Globally, the number of babies born through caesarean section (C-section) almost doubled between 2000 and 2015 – from 12% to 21% of all births – according to a series of three papers launched at the International Federation of Gynecology and Obstetrics (FIGO) World Congress in Brazil. While the life-saving surgery is still unavailable for many women and children in low-income countries and regions, the procedure is overused in many middle- and high-income settings.
C-section is a life-saving intervention for women and new-borns when complications occur, such as bleeding, foetal distress, hypertensive disease, and babies in abnormal position. But, the surgery is not without risk for mother and child, and is associated with complications in future births.
It is estimated that 10-15% of births medically require a C-section due to complications, suggesting that average C-section use should lie between these levels. However, the Series authors estimate that more than one in four countries in 2015 had lower levels (28%, 47/169 countries), while most countries used C-section above the recommended level (63%, 106/169 countries). In at least 15 countries C-section use exceeds 40% .
“Pregnancy and labour are normal processes, which occur safely in most cases. The large increases in C-section use – mostly in richer settings for non-medical purposes – are concerning because of the associated risks for women and children. C-sections can create complications and side effects for mothers and babies, and we call on healthcare professionals, hospitals, funders, women and families to only intervene in this way when it is medically required,” says Series lead Dr Marleen Temmerman, Aga Khan University, Kenya and Ghent University, Belgium. “In cases where complications do occur, C-sections save lives, and we must increase accessibility in poorer regions, making C-sections universally available, but we should not overuse them.
The Series tracks trends in C-section use globally and in nine regions based on data from 169 countries from the World Health Organisation and UNICEF databases. Globally, C-section use has increased by 3.7% each year between 2000-2015 – rising from 12% of live births (16m of 131.9m) in 2000, to 21% of live births (29.7m of 140.6m) in 2015. However, the pace of change varied substantially between regions. The South Asia region has seen the most rapid increase in use (6.1% per year), with C-section being underused in 2000 but being overused by 2015 (increasing from 7.2% of births via C-section to 18.1%).
However, improvements have been slow across sub-Saharan Africa (around 2% per year), where C-section use has remained low (increasing from 3% to 4.1% of births in West and Central Africa, and from 4.6% to 6.2% in Eastern and Southern Africa).
C-section continues to be overused in North America, Western Europe and Latin America and the Caribbean, where rates increased by around 2% per year between 2000-2015. C-section use increased from 24.3% to 32% between 2000-2015 in North America, from 19.6% to 26.9% in Western Europe, and from 32.3% to 44.3% in Latin America and the Caribbean.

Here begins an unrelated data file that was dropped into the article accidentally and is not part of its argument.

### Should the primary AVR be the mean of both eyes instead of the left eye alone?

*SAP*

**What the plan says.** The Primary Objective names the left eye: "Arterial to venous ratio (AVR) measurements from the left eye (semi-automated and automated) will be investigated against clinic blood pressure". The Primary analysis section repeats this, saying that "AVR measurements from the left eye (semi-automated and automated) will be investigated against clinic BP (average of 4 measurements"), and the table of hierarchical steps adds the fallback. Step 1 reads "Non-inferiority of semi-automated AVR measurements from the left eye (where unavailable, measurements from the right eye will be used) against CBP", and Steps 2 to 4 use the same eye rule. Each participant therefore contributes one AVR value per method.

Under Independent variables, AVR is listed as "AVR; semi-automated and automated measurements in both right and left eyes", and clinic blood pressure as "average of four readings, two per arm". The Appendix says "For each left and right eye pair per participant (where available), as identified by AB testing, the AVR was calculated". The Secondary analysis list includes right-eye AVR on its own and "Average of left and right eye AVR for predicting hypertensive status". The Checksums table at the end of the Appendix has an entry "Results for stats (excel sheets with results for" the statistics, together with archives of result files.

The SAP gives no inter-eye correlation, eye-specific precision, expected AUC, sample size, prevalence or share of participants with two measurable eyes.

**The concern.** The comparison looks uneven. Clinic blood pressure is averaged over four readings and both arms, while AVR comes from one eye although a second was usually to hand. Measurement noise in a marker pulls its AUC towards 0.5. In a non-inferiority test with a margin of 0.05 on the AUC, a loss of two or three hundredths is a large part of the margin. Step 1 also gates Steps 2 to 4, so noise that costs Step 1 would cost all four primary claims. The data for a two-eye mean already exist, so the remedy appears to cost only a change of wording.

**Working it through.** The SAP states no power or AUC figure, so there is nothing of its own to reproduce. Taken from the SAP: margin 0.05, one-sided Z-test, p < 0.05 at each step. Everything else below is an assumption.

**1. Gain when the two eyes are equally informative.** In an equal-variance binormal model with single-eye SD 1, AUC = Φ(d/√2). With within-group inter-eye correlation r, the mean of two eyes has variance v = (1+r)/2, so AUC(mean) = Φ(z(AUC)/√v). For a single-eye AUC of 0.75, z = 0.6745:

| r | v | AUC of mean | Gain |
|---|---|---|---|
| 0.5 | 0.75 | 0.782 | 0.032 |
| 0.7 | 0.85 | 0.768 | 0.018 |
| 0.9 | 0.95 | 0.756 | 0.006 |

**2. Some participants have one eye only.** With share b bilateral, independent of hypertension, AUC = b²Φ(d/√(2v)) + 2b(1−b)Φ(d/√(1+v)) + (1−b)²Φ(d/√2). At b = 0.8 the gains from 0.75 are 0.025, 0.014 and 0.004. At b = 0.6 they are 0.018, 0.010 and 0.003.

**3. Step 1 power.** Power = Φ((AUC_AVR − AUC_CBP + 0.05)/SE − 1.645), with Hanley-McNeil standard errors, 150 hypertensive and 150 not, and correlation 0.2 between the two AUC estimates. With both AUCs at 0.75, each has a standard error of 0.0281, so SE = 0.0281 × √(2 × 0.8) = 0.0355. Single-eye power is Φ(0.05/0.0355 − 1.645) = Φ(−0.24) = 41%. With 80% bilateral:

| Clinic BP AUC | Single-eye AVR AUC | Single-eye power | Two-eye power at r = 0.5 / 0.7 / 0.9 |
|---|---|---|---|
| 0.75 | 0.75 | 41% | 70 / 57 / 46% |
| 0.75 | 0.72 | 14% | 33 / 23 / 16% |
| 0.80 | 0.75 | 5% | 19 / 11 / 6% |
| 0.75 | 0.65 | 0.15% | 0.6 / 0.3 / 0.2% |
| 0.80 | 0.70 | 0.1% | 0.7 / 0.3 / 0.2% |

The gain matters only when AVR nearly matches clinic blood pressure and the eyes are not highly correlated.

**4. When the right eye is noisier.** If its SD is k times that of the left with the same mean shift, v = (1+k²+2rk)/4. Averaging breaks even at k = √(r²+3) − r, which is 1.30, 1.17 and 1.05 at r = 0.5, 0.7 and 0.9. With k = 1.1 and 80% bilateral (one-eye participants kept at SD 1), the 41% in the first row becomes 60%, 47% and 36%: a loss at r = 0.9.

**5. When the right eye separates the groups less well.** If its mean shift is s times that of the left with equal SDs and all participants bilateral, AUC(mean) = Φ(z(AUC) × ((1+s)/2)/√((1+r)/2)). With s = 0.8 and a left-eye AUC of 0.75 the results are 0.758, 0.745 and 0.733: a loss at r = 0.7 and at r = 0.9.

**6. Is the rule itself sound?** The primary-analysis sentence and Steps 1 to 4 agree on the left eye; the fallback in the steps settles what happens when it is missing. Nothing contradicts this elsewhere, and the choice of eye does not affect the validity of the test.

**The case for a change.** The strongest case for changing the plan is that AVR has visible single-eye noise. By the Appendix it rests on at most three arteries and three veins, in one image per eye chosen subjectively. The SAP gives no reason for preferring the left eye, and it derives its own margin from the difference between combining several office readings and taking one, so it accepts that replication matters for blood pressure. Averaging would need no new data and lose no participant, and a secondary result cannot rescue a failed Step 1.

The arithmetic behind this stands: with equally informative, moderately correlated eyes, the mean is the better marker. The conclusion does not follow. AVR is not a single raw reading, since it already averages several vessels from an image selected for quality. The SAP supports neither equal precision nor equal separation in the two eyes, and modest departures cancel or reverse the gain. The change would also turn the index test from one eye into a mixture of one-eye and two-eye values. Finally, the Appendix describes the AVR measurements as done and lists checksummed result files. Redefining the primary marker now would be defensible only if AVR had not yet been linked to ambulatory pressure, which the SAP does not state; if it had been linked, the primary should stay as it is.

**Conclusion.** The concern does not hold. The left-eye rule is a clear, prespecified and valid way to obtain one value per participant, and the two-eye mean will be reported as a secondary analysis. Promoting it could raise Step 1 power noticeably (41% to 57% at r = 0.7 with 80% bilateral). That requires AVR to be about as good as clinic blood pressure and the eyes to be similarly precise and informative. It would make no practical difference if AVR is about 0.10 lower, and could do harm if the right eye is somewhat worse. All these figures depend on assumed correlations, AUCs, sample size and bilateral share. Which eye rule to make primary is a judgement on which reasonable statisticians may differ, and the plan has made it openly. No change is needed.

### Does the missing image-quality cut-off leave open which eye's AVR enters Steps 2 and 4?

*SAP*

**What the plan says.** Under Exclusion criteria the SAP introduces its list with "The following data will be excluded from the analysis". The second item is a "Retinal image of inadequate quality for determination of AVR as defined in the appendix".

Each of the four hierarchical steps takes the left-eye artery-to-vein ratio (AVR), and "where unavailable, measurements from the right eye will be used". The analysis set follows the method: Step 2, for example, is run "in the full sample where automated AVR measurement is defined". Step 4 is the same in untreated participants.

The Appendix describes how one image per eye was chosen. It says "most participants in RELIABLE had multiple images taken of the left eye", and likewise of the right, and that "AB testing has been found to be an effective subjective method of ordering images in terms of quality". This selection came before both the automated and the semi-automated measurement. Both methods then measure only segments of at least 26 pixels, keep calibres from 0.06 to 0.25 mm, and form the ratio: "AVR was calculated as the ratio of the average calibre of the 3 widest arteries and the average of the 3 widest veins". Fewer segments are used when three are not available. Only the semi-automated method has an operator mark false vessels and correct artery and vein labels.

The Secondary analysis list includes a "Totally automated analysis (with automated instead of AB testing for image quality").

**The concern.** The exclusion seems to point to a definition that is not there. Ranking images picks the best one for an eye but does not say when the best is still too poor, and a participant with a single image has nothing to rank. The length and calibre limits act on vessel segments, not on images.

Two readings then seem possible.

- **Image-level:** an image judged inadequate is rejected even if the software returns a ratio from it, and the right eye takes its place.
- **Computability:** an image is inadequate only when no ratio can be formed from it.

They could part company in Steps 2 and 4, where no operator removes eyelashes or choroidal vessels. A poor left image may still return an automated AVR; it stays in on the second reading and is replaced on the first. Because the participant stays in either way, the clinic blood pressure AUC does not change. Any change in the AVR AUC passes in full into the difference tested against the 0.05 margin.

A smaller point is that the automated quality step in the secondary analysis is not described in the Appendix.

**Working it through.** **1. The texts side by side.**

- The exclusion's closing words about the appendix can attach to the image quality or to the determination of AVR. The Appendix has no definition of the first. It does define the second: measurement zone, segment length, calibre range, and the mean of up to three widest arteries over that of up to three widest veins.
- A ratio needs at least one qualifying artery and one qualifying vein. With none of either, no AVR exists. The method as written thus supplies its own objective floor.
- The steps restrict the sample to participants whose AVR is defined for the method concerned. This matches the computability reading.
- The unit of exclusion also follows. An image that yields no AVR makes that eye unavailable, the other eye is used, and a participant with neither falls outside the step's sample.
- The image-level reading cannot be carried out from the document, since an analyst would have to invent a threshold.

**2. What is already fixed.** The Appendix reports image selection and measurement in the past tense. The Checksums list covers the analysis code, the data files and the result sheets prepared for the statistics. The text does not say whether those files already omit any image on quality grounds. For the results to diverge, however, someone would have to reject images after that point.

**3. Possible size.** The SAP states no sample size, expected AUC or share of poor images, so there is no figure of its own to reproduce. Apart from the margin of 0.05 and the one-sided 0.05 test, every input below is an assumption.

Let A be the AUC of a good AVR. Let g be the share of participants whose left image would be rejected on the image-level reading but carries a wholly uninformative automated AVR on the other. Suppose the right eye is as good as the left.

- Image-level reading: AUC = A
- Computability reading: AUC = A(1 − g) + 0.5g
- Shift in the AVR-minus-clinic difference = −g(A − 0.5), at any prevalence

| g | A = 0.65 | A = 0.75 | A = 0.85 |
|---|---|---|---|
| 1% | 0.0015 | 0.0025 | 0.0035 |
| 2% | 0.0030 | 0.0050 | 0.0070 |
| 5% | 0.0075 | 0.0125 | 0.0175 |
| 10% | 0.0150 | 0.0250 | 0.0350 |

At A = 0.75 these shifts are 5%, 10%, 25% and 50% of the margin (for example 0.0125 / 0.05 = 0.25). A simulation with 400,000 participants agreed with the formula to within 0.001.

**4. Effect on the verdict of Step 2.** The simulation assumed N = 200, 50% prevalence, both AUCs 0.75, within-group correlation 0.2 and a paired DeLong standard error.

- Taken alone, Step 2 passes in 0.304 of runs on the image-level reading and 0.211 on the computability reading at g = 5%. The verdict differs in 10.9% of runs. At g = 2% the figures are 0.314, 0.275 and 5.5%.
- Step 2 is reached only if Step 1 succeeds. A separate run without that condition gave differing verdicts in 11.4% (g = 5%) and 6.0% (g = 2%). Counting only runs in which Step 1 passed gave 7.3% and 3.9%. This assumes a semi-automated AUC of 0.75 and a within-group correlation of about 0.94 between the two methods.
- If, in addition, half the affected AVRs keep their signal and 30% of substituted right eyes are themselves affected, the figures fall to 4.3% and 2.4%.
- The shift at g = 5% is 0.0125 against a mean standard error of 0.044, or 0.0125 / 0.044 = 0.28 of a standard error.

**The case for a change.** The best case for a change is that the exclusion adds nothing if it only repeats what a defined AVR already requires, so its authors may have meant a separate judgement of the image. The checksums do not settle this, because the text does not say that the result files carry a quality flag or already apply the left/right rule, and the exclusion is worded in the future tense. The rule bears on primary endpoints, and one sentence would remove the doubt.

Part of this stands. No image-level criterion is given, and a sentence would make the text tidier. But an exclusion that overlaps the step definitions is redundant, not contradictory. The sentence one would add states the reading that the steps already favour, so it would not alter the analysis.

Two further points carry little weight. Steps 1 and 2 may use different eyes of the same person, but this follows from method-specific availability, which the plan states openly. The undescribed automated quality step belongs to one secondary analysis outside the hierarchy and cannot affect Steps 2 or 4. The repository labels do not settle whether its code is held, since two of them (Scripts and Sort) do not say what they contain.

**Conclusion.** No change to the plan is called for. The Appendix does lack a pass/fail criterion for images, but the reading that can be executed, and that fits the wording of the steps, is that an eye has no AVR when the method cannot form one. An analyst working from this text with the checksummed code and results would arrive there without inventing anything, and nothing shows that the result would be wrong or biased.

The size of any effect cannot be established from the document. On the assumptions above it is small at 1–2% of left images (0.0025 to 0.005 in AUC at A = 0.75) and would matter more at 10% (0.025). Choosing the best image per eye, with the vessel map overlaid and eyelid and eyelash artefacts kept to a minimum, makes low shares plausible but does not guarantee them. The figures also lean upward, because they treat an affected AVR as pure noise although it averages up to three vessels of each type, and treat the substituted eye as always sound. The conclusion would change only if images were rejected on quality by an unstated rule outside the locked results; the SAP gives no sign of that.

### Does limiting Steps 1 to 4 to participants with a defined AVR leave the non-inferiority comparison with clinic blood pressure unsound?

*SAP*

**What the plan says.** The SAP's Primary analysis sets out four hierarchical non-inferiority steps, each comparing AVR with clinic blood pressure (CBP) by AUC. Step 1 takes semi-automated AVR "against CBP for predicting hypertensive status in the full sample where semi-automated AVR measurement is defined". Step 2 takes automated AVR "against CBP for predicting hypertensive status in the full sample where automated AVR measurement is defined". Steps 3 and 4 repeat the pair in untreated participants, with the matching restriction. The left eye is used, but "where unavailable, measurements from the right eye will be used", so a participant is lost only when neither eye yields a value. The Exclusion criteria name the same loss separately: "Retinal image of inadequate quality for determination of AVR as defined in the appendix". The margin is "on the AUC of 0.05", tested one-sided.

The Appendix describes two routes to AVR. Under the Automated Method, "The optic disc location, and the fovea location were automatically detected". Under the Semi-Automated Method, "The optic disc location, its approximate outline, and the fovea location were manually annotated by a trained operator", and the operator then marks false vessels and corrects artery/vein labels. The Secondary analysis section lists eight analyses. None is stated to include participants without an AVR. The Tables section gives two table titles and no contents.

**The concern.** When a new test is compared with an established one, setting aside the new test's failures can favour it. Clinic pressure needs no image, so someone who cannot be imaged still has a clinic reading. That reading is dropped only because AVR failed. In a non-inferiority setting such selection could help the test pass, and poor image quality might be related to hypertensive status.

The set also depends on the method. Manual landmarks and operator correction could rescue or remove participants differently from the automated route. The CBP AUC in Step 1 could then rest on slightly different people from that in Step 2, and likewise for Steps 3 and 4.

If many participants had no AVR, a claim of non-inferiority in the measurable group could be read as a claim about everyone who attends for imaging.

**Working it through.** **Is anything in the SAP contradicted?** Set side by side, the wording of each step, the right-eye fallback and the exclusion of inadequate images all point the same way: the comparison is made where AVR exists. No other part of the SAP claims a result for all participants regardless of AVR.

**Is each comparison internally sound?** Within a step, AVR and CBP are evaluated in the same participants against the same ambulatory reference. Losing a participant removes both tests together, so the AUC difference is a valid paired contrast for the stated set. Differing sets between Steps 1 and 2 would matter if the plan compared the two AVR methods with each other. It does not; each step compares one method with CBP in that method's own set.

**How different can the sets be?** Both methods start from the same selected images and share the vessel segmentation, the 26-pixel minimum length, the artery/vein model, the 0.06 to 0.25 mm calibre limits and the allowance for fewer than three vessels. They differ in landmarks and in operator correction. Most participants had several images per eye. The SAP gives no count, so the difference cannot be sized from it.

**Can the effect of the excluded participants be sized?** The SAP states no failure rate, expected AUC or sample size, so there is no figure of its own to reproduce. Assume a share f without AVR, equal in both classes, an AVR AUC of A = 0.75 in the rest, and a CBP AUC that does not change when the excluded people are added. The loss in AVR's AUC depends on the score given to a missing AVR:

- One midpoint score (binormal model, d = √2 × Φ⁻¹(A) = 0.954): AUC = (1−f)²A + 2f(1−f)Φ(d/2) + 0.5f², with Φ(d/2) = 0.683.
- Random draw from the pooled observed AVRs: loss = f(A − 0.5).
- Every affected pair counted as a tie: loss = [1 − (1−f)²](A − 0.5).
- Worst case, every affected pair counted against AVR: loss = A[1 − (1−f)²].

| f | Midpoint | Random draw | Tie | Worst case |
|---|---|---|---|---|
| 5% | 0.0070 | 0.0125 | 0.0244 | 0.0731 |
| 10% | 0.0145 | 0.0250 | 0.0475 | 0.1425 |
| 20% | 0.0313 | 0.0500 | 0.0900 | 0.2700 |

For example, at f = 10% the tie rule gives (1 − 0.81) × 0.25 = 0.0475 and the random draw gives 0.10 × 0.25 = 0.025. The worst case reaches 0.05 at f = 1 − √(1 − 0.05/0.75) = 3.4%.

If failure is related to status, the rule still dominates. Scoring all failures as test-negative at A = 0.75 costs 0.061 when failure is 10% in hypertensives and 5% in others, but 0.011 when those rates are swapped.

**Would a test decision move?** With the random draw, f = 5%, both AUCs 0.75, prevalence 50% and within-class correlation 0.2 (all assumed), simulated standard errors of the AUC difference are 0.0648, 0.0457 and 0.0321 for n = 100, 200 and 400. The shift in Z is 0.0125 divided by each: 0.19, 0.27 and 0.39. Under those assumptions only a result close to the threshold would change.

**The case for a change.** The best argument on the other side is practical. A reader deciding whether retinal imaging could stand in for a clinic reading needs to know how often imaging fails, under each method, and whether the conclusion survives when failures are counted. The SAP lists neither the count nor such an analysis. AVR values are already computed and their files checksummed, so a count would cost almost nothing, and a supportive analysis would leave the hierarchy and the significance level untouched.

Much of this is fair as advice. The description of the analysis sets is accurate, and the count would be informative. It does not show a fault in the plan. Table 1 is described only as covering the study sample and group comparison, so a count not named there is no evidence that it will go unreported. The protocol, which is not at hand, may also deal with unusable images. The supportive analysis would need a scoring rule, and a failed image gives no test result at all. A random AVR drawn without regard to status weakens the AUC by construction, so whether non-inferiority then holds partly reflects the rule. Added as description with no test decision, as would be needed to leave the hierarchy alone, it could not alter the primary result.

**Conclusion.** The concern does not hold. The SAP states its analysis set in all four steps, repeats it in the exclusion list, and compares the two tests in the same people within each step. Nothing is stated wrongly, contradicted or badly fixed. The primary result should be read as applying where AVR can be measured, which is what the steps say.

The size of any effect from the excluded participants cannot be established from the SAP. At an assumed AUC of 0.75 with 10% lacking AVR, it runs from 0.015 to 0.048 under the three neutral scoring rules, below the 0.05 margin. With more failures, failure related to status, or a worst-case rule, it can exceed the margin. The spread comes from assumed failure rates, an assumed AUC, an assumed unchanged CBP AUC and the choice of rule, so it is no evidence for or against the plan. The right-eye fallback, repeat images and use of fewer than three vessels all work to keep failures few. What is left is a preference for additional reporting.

The authors found that the global increases in C-section use are attributed both to more births taking place in health institutions (about two-thirds of the increase) and to greater frequency of intervention through C-section in health facilities (one-third of the increase).
Looking at trends in Brazil and China where there is high use of C-section, the authors found that most C-sections were in low-risk pregnancies and in women who had previously had a C-section. In Brazil, particularly high levels of C-section use were seen in women who were highly educated, compared with less educated women (54.4% of births vs 19.4%).
The Series is accompanied by a linked comment from Gilberto Magalhães Occhi, the Minister of Health of Brazil which sets out the country’s strategies to optimise C-section use.
In the 10 countries with the highest number of births in 2010-2015, there were large differences in C-section use between regions – for example, differences between provinces in China ranged from 4% to 62%, and inter-state differences in India ranged from 7% to 49%. The US, Bangladesh, and Brazil reported C-section use in more than 25% of births nationally, but some regions within these countries used C-section around twice as much as others.
There were also significant disparities within low- and middle-income countries, where the wealthiest women were six times more likely to have a C-section compared with the poorest women, and where C-section was 1.6 times more common in private facilities than public facilities. The authors suggest that this could be explained by persistent issues with shortages in health facilities and staff in vulnerable and rural populations. In addition, in the UK C-section use has increased from 19.7% of births in 2000 to 26.2% in 2015.